Just wanting to know when our company receives a traffic fine and we pay this can we after payment still change the drivers details ? We normally pay the fines and then deduct the monies back from the driver responsible for the offence. That leeds to my question of changing the drivers details after payment and how does this work ? What forms must we fill in and file ?
Just like the acting CEO of the RTMC and the Minister of Transport, when you pay a fine made out to your company, you are admitting guilt on behalf of your company – not the driver and therefore the following applies:
- You may not legally deduct the fine amount from your driver’s salary or wages as you have admitted guilt on behalf of the Proxy of your company, whose details appear on the infringement notice.
- You may not subsequently nominate the driver as the prosecution of the case has been finalised by your payment of the fine.
The LEGALLY CORRECT process is and always has been as follows:
On receipt of an infringement notice:
- If it is a Section 341 of the Criminal Procedure Act notice, complete the driver nomination redirection section on the notice and post it back to the issuing authority.
- If it is an AARTO 03 infringement notice, download and complete the AARTO 07 driver nomination form and send it to the issuing authority.
In both cases, the original infringement notice must be cancelled by the issuing authority and re-issued to the natural person (driver) you nominate. This means that your company will not be responsible for the infringement notice in any way and it will effectively become the driver in question’s problem – not yours.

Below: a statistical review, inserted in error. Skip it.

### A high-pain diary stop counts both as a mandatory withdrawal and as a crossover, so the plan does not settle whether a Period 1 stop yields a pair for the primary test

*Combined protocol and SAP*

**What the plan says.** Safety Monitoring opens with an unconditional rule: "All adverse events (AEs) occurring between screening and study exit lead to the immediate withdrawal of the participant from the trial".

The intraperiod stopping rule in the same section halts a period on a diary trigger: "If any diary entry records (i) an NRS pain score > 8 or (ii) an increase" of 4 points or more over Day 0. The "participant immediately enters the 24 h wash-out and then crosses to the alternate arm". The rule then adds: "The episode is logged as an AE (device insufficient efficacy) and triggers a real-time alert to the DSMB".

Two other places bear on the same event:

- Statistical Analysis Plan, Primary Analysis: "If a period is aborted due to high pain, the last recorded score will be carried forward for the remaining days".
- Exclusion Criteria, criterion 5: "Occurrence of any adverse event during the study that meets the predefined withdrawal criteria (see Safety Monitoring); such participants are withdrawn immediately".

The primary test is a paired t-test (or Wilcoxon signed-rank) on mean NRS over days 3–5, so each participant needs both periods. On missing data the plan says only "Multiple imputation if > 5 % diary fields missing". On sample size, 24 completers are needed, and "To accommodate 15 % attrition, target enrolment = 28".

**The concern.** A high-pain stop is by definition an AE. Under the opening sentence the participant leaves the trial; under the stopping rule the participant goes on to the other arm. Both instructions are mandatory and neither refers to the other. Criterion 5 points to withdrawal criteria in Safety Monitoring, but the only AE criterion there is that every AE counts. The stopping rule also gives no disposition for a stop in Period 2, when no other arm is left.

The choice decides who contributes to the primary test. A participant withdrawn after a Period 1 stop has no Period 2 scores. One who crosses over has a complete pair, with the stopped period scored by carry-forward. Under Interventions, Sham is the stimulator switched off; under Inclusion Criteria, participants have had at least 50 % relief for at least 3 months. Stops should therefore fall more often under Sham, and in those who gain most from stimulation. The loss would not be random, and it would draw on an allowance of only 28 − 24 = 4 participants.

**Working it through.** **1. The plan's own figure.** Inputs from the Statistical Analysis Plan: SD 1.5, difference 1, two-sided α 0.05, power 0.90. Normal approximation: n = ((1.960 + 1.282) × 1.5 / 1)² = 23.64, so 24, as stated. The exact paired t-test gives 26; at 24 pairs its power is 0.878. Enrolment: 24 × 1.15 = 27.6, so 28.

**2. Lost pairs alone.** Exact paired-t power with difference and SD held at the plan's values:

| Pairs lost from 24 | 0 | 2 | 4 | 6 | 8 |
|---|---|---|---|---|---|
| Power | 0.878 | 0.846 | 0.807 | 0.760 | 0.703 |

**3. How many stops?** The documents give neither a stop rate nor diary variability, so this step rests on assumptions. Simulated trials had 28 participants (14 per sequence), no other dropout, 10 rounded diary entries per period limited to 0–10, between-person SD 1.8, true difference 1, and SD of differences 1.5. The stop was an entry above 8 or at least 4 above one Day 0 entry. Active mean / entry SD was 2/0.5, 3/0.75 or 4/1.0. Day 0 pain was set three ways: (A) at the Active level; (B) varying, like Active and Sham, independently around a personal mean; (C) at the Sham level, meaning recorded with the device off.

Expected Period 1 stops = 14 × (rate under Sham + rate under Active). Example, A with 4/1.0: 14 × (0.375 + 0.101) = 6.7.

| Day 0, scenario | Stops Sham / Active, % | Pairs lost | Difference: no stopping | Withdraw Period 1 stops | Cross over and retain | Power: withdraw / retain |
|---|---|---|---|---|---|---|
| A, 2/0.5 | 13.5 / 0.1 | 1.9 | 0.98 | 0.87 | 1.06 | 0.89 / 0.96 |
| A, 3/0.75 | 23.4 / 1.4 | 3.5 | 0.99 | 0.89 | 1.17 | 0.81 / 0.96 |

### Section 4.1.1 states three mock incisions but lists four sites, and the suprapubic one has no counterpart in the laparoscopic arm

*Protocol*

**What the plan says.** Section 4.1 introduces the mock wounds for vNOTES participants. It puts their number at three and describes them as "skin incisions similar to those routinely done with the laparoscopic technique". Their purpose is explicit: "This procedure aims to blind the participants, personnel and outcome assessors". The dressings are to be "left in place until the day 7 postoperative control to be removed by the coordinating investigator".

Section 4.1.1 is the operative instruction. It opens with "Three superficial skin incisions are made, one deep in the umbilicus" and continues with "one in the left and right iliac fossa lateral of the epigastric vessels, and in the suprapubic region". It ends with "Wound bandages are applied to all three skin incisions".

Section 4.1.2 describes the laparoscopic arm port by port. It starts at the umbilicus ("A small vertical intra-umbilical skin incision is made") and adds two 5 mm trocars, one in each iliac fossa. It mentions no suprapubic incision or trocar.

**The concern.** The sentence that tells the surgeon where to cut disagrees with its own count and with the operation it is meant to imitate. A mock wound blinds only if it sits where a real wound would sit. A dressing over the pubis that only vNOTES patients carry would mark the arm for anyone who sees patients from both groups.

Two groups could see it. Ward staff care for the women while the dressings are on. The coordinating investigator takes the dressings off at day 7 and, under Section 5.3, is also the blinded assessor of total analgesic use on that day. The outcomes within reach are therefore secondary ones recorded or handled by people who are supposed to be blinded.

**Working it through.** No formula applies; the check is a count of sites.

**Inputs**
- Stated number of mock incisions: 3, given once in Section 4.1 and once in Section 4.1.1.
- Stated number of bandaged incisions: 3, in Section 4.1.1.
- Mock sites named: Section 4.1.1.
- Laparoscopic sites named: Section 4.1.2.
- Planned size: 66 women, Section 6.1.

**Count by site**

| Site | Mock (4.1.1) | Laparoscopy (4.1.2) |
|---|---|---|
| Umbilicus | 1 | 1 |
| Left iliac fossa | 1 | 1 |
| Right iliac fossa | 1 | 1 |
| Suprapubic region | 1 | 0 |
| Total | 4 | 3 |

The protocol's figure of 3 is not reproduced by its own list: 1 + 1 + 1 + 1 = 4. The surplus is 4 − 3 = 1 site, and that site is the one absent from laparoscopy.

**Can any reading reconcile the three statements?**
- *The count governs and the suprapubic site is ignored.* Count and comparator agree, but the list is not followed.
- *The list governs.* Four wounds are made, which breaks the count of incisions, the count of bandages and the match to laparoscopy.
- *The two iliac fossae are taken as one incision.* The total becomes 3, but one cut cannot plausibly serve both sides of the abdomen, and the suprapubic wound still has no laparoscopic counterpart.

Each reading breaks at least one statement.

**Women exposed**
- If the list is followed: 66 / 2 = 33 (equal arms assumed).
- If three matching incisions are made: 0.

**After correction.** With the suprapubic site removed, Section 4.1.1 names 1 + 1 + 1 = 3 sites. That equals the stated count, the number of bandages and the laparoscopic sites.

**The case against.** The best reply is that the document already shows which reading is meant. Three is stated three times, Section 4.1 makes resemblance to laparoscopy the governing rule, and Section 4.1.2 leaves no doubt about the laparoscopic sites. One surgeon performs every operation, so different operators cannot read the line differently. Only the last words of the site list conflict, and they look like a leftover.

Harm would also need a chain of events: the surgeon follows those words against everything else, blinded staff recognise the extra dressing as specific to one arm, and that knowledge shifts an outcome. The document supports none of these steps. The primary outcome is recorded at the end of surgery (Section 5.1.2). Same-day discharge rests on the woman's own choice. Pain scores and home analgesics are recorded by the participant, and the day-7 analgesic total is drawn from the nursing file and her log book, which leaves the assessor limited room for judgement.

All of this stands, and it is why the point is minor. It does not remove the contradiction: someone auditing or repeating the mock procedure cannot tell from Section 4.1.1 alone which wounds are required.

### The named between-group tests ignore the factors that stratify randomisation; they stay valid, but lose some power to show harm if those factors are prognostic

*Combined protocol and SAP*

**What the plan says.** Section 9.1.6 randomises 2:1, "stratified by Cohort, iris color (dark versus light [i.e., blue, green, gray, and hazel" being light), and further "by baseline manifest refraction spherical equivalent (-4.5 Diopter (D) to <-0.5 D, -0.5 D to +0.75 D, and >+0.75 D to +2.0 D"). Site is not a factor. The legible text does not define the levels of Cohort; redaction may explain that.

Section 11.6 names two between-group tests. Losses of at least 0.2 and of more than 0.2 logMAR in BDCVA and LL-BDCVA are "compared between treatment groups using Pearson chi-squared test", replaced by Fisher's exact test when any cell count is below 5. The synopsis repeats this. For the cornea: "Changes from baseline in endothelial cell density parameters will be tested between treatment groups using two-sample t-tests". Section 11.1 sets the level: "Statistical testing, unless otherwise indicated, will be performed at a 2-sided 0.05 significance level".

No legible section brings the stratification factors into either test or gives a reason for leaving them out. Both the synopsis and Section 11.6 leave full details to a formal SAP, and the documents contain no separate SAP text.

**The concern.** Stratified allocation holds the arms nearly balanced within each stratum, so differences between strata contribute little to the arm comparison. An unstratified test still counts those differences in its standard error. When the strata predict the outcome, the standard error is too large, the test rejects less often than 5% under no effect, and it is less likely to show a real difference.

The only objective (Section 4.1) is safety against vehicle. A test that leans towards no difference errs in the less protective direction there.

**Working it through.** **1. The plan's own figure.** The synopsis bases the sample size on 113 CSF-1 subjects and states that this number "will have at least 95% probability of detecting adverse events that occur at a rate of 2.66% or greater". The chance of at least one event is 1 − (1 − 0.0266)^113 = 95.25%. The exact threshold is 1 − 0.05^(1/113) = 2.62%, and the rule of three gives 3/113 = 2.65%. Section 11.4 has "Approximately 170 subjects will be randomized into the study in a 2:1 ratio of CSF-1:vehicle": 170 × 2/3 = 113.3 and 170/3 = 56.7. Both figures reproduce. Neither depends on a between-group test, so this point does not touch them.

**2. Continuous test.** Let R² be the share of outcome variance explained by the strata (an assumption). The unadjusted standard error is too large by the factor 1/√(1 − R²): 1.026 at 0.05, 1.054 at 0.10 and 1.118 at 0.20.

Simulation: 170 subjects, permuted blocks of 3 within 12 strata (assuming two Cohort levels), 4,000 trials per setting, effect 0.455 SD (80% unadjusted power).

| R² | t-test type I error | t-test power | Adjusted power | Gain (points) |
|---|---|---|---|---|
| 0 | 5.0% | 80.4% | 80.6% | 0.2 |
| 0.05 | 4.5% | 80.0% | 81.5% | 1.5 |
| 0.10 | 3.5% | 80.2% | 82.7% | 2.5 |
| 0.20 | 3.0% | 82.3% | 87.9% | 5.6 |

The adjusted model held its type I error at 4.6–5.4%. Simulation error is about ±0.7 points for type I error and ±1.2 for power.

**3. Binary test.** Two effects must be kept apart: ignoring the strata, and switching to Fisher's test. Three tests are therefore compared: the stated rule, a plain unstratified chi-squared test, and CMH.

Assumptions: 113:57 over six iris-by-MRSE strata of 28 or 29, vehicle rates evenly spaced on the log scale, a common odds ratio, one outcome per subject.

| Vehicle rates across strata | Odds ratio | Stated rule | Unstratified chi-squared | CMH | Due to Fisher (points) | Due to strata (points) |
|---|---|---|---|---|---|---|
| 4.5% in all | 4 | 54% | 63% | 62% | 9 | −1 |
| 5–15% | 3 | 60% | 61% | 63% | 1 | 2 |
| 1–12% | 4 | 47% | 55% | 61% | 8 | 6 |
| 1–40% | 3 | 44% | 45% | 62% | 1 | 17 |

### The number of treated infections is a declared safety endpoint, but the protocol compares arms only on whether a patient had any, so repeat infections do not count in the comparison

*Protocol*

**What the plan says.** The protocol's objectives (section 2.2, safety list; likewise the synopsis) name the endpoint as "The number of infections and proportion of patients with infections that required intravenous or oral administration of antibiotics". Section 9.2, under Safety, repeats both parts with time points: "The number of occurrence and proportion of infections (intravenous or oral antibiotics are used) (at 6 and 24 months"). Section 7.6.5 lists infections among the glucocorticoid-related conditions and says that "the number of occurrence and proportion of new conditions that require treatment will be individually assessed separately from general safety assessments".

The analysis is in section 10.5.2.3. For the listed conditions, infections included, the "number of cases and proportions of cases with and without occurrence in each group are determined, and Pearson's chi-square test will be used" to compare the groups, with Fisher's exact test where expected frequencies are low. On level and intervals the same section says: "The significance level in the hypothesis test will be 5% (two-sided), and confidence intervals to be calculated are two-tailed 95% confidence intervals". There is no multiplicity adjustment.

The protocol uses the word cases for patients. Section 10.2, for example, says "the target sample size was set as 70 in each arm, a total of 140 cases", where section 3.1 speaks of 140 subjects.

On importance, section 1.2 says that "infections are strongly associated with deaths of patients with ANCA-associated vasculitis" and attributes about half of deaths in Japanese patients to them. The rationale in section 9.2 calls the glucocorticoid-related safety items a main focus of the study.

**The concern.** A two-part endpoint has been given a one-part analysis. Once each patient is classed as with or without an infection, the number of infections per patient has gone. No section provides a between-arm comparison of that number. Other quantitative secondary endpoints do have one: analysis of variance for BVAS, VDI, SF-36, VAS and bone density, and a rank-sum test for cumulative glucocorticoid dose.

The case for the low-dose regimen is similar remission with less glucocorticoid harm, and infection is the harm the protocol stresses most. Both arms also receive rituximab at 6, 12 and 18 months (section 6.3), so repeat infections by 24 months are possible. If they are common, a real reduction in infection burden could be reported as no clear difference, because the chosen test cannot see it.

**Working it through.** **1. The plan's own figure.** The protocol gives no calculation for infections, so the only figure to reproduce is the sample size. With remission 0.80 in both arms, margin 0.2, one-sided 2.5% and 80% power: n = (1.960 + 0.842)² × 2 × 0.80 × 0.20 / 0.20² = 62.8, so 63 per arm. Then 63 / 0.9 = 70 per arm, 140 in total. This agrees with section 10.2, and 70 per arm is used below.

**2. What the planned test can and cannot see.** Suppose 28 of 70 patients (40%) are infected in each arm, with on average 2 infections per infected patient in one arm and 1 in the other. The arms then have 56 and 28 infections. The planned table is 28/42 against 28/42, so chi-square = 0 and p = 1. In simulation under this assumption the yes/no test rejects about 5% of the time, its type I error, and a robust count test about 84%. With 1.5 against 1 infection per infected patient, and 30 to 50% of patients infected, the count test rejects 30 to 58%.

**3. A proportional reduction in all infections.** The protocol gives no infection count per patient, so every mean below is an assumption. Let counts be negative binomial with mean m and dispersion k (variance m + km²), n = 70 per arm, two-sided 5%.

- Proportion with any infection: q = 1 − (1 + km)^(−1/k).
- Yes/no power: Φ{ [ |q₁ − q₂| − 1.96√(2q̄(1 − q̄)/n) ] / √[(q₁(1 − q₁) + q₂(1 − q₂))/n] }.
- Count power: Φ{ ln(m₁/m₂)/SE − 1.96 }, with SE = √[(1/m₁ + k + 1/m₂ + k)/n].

I am well aware of the fact that many companies have written clauses into their employees’ contracts stating that they will be held accountable for traffic fines that they incur. It is my standpoint that, whilst it is legally correct to hold individuals responsible for fines they incur, paying traffic fines issued to that company and then deducting it from a driver’s salary is not legally correct since the traffic fine is not made out to the driver. Regardless of whether an employee was driving the vehicle at the time of the alleged infringement or not, payment of it constitutes an admission of guilt by the entity in whose name the infringement notice was made out.
Nominating the driver is administratively far less complicated than paying fines and then deducting monies from the employee and I therefore cannot for the life of me understand why companies have adopted and continue to practice this legally flawed methodology. Perhaps it has something to do with ignorance and perhaps it has something to do with being lazy to do what the law caters for, but either way, it is not the correct thing to do.
National Chairman – Justice Project South Africa (NPC)
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